Autumn Home Buyers Seeing Higher Prices And More Expensive Rates
Families planning to buy a home or condominium in the Chicago area this autumn are faced with three market conditions—higher prices, shrinking inventory and interest-rate creep.
Median single-family home and condo prices in the nine-county Chicago area increased 5.1 percent to $218,000 in September, up from $207,500 in September of 2015, reported the Illinois Realtors.
However, sales volume was flat. Some 9,895 units were sold during the month, compared with 9,887 units in September of 2015.
In Chicago, home and condo prices rose 4.6 percent to a median of $261,500, up from $250,000 in September of 2015. However, sales volume slipped in the city. Only 2,336 sales were recorded in Chicago in September, down 3.2 percent from 2,414 transactions in the same month a year ago.
As the 2016 Presidential election race winds down, a slow job market and economic uncertainty pushed interest rates higher, analysts said.
Benchmark 30-year fixed mortgage rates averaged 3.52 percent on October 20th, up from 3.47 percent a week earlier, reported Freddie Mac’s Primary Mortgage Market survey. A year ago, the 30-year loan average was 3.79 percent.
“This is the first week in four months that 30-year rates have risen above 3.50 percent,” noted Sean Becketti, Freddie Mac’s chief economist. “Mortgage rates seem to be catching up to Treasury yields, and returning to pre-Brexit levels.”
“Annual existing home sales growth in September was flat in Illinois and Chicago,” said University of Illinois economist Geoffrey J.D. Hewings. “Prices continued to increase and this trend is expected to prevail for the next three months.”
Hewings said job growth in Illinois has been significantly below the national level, and this trend has dampened housing sales.
Doug Carpenter, president of the Illinois Realtors, said sellers are benefiting in the current housing market, “where prices have consistently risen for the past four years.”
However, buyers are seeing a “tight inventory of homes on the market and a decline in the average time it is taking to sell,” Carpenter said. So, serious buyers seeking a dream home may find that property elusive to find this autumn.
Jack Kreider, executive vice president and regional director of RE/MAX Northern Illinois, noted that one reason for the declining inventory can be found in the distressed homes segment of the market. Distressed homes consist of foreclosures and short sales.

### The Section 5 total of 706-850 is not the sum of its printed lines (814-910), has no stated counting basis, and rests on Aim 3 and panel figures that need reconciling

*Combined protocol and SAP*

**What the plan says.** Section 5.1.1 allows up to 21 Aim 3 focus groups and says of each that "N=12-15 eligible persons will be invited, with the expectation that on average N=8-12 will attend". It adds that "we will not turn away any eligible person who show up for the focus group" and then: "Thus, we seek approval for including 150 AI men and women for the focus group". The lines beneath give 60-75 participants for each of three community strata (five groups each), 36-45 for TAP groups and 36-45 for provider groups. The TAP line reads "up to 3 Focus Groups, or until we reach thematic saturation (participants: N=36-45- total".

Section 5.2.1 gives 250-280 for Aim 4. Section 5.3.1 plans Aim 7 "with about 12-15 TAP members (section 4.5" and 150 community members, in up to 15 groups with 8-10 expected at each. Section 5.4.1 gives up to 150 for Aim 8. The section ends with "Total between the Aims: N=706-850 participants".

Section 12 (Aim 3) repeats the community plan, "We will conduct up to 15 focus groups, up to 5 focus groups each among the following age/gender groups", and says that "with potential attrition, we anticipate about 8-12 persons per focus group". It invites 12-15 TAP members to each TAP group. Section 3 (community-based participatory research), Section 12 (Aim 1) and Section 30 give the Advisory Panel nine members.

“There were 4,043 sales of distressed homes in the metro area during the third quarter this year, a 29 percent reduction from the same quarter of 2015,” Kreider said. “Distressed homes are still selling, but many fewer of them are available.”
Matt Silver, president of the Chicago Association of Realtors (CAR), said Realtors continue to see “a vibrant Chicago real estate market” with homes moving quickly and with steady median price gains. “It is taking an average of 42 days to sell a home, indicating buyers are eager to purchase when they find the right property,” he said.
A RE/MAX analysis of home sales data collected during the third quarter of 2016 by Midwest Real Estate Data, the regional multiple listing service, recorded 33,444 home sales in the seven-county Chicago area for the quarter. That’s a gain of 1 percent over the results of the same quarter in 2015.
The analysis covers sales of homes, condos, co-ops and townhouses in Cook, DuPage, Kane, Kendall, Lake, McHenry and Will counties.
The median sales price in the seven-county area climbed 4.5 percent to $230,000 and the average time spent on the market by homes sold during the quarter was 76 days, down from 82 days a year earlier.
According to RE/MAX, median sales prices rose in all seven counties, topped by an 11 percent gain in Will and a 10 percent increase in Kendall. The other increases were 8 percent in Kane and McHenry, 4 percent in Cook, 6 percent in DuPage and 0.5 percent in Lake. Median sales prices rose 2 percent in Chicago.
For more housing news, visit www.dondebat.biz. Don DeBat is co-author of “Escaping Condo Jail,” the ultimate survival guide for condominium living. Visit www.escapingcondojail.com.